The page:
INDIANAPOLIS - Led by some of the world's most accomplished track and field athletes, Team USA's throwers are ready to challenge the world's best at the 2008 Olympic Games this month in Beijing, China.
The throws teams are led by twelve Olympic Games veterans and three American record holders in combination with a myriad of newcomers, putting the squad in a position to seize plenty of hardware in the shot put, hammer throw, discus throw, and javelin throw at the 2008 Olympic Games.
The Carter family legacy of excellence in the shot put will continue when Michelle Carter (Ovilla, Texas) takes her first throw at the Beijing Olympics. The 2008 Olympic Trials champion, Michelle Carter looks to follow in the footsteps of her father Michael Carter, who was the 1984 Olympic Games silver medalist and is well known for his 1979 national high school record throw of 81 feet 3.5 inches with the 12 pound shot put. Like her father, Michelle saw early success in the event, being a four-time Texas 4A state champion and setting the girls' National High School record of 16.73m/54-10.75 in 2003. Carter continued her success throughout her collegiate career, collecting four All-American honors during her tenure at the University of Texas.
Three-time USA Outdoor champion, Kristin Heaston (Opelika, Ala.) looks to translate her domestic success onto the international stage. Heaston competed in the qualifying rounds at the 2004 Olympic Games in Athens, but failed to move on to the final.
Rounding out the women's shot put squad is Jillian Camarena (Tucson, Ariz.), who finished third at the Olympic Trials, with a throw of 18.12m/59-5.5. This will be Camarena's first trip to the Olympic Games, although she finished third at the 2004 Olympic Trials, she failed to achieve the Olympic 'A' standard. Camarena has some power behind her puts, in 2007 she was ranked #1 in the U.S. by T&FN, and she owns the third farthest throw in U.S. history at 19.26m/63-2.25.
The trio is looking for the first Olympic medal for the U.S. in this event; the highest place of an American woman at the Olympic Games was fifth at the 1996 Olympic Games, by Connie Price-Smith.
Leading the way in the women's discus is three-time Olympian Aretha Thurmond (Federal Way, Wash.). Thurmond secured her trip to Beijing by capturing the win at the Olympic Trials, throwing 65.20m/213-11, only thirteen months after giving birth to her son.
American record holder Suzy Powell-Roos (Modesto, Calif.) also will make her third Olympic appearance, after taking the runner-up position at the Olympic Trials. She enters Beijing with a season's best throw of 63.69m/208-11, achieved in Maui, Hawaii. In 2007, Powell-Roos was ranked #1 in the U.S., after setting an American record of 67.67m/222-0 in Maui.
Stephanie Brown-Trafton (Galt, Calif.) will make her second Olympic Games appearance when she steps into the ring on August 15, the opening day for track and field. Brown-Trafton currently holds the third best throw in the world, 66.17m/217-1, a personal best set in Salinas, Calif. She trails only world leader Darya Pischalnikova of Russia (67.28m/220-9) and Nicoleta Grasua of Romania (66.51m/218-2).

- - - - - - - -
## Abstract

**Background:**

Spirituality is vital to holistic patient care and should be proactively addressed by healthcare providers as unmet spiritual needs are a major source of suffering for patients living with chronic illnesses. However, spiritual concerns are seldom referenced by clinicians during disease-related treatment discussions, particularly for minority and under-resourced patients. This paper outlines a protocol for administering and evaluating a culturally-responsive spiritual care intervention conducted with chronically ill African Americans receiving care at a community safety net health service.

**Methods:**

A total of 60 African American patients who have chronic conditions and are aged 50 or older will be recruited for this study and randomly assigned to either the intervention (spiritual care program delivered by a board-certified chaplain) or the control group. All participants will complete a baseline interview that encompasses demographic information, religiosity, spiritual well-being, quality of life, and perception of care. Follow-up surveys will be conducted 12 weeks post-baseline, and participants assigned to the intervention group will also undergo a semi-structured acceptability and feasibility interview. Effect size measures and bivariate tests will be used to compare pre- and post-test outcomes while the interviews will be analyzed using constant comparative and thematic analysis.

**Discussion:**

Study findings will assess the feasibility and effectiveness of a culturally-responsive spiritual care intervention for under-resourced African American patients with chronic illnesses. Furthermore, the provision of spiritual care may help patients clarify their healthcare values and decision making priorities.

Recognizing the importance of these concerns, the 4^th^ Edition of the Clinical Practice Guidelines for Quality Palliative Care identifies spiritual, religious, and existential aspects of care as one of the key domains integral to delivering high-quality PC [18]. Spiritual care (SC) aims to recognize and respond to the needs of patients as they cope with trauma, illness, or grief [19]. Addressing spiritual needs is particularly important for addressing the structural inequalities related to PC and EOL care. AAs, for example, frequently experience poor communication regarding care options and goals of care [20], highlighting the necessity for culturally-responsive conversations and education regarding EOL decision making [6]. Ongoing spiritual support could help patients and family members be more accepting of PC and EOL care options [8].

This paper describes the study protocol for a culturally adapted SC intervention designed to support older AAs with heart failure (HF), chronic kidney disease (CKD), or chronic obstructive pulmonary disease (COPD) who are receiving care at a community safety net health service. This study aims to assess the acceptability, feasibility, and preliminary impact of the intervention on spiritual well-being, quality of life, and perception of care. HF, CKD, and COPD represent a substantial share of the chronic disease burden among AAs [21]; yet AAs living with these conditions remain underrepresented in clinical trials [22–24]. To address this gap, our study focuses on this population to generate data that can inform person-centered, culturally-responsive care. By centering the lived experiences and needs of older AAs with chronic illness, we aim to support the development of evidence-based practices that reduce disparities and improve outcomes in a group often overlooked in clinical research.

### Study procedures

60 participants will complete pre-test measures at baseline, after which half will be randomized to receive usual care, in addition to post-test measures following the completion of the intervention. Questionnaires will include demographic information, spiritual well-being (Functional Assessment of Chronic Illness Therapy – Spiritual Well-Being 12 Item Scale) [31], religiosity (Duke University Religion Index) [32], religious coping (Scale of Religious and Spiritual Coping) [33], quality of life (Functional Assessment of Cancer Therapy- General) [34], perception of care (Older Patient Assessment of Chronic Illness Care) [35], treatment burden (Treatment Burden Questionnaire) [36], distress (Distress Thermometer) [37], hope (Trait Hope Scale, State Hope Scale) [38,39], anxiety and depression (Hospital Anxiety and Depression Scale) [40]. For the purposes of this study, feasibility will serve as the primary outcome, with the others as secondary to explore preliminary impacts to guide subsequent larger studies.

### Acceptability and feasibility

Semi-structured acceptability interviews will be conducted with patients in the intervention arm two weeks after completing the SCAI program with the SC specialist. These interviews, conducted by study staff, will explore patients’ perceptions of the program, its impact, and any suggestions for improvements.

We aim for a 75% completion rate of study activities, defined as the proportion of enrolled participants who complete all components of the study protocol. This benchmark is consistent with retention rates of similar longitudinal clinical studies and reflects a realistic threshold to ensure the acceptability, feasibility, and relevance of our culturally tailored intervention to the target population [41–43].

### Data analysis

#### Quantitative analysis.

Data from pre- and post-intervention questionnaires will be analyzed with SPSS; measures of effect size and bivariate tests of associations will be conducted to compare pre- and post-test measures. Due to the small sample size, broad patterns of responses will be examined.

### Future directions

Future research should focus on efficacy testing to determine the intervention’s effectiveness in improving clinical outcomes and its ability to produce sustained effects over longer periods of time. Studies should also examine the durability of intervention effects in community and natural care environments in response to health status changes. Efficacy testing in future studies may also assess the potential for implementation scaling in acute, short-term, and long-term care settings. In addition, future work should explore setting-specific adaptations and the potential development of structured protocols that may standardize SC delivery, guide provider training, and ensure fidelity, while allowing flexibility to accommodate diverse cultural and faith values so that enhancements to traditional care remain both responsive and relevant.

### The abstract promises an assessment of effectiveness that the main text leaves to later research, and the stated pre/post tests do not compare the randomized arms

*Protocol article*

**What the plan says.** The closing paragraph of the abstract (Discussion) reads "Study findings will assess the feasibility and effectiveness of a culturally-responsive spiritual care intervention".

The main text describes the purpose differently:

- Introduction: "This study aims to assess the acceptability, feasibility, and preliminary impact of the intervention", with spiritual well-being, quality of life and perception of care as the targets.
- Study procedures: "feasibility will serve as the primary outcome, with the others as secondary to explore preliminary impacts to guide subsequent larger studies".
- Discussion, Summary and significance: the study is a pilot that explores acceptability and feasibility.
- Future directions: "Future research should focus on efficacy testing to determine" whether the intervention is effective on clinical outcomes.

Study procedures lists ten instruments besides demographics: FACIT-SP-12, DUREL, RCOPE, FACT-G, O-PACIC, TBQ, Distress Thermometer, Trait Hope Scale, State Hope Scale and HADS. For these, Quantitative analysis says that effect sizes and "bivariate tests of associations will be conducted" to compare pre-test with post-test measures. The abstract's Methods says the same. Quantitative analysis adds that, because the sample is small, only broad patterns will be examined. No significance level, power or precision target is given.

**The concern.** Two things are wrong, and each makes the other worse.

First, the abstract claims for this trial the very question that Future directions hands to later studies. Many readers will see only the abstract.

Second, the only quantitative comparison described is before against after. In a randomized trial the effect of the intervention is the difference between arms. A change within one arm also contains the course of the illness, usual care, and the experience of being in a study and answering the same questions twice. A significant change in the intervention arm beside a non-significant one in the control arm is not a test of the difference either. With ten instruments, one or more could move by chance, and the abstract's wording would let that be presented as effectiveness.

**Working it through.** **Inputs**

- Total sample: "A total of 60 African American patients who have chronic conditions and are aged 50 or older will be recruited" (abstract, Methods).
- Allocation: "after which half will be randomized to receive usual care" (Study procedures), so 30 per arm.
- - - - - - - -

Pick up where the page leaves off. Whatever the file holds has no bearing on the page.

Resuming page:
Two-time USA Outdoor champion, A.G. Kruger (Ashland, Ohio) will be the lone U.S. representative in the men's hammer throw after winning the Olympic Trials by more than 1 meter. In 2007, Kruger posted the top nine throws by an American, in addition to being ranked #1 in the U.S. in 2006 and 2007. He will compete in his second Olympic Games, entering with a season's best mark of 75.81m/248-09, set at the Olympic Trials.
Thee women's hammer will feature three up and coming U.S. athletes. Leading the way for the United States is Olympic Trials champion Jessica Cosby (Mission Hills, Calif.). In claiming her trip to Beijing, Cosby topped the Olympic Trials record, previously held by American record holder Erin Gilreath, with a throw of 70.72m/232-0.
Looking to make a big landing in the international scene is Olympic Trials runner-up Amber Campbell (Myrtle Beach, S.C.). Campbell qualified to her first Olympic team after throwing 69.24m/227-02 at the Olympic Trials. She enjoyed a successful collegiate career, accruing five NCAA All-American honors during her tenure at Coastal Carolina University. In 2007 she was ranked #4 in the United States by T&FN.
Rounding out the women's hammer throwers is Loree Smith (Eugene, Ore.), who finished fourth at the Olympic Trials, but made the team because the third place finisher lacked the Olympic Games 'A' standard. Set to compete in her first Olympic Games, Smith enters the competition with a season's best of 69.56m/228-2, set in Tucson, Ariz.
The women's javelin squad features American record holder Kim Kreiner (Fresno, Calif.) and newcomer Kara Patterson (West Lafayette, Ind.). The Olympic Trials champion, Patterson soared over the 200 foot mark at the Big Ten Championships, with the second farthest throw in U.S. history of 61.56m/202-0, only trailing behind American record holder Kreiner. Patterson capped off her collegiate season with a fifth place finish at the NCAA Outdoors.
Competing on her second Olympic team, Kreiner looks to improve upon her 2007 season, during which she set an American record of 64.19m/210-07 and was ranked #1 in the U.S. by T&FN. She was fourth at the Olympic Trials, but was named to the team as Dana Pounds and Rachel Yurkovich lacked the Olympic 'A' standard.
For more information about the 2008 Olympic Games in Beijing, China visit www.usatf.org.
photo Getty Images
photo Getty Images
photo Getty Images
Courtois, Macgregor, and Östling Advance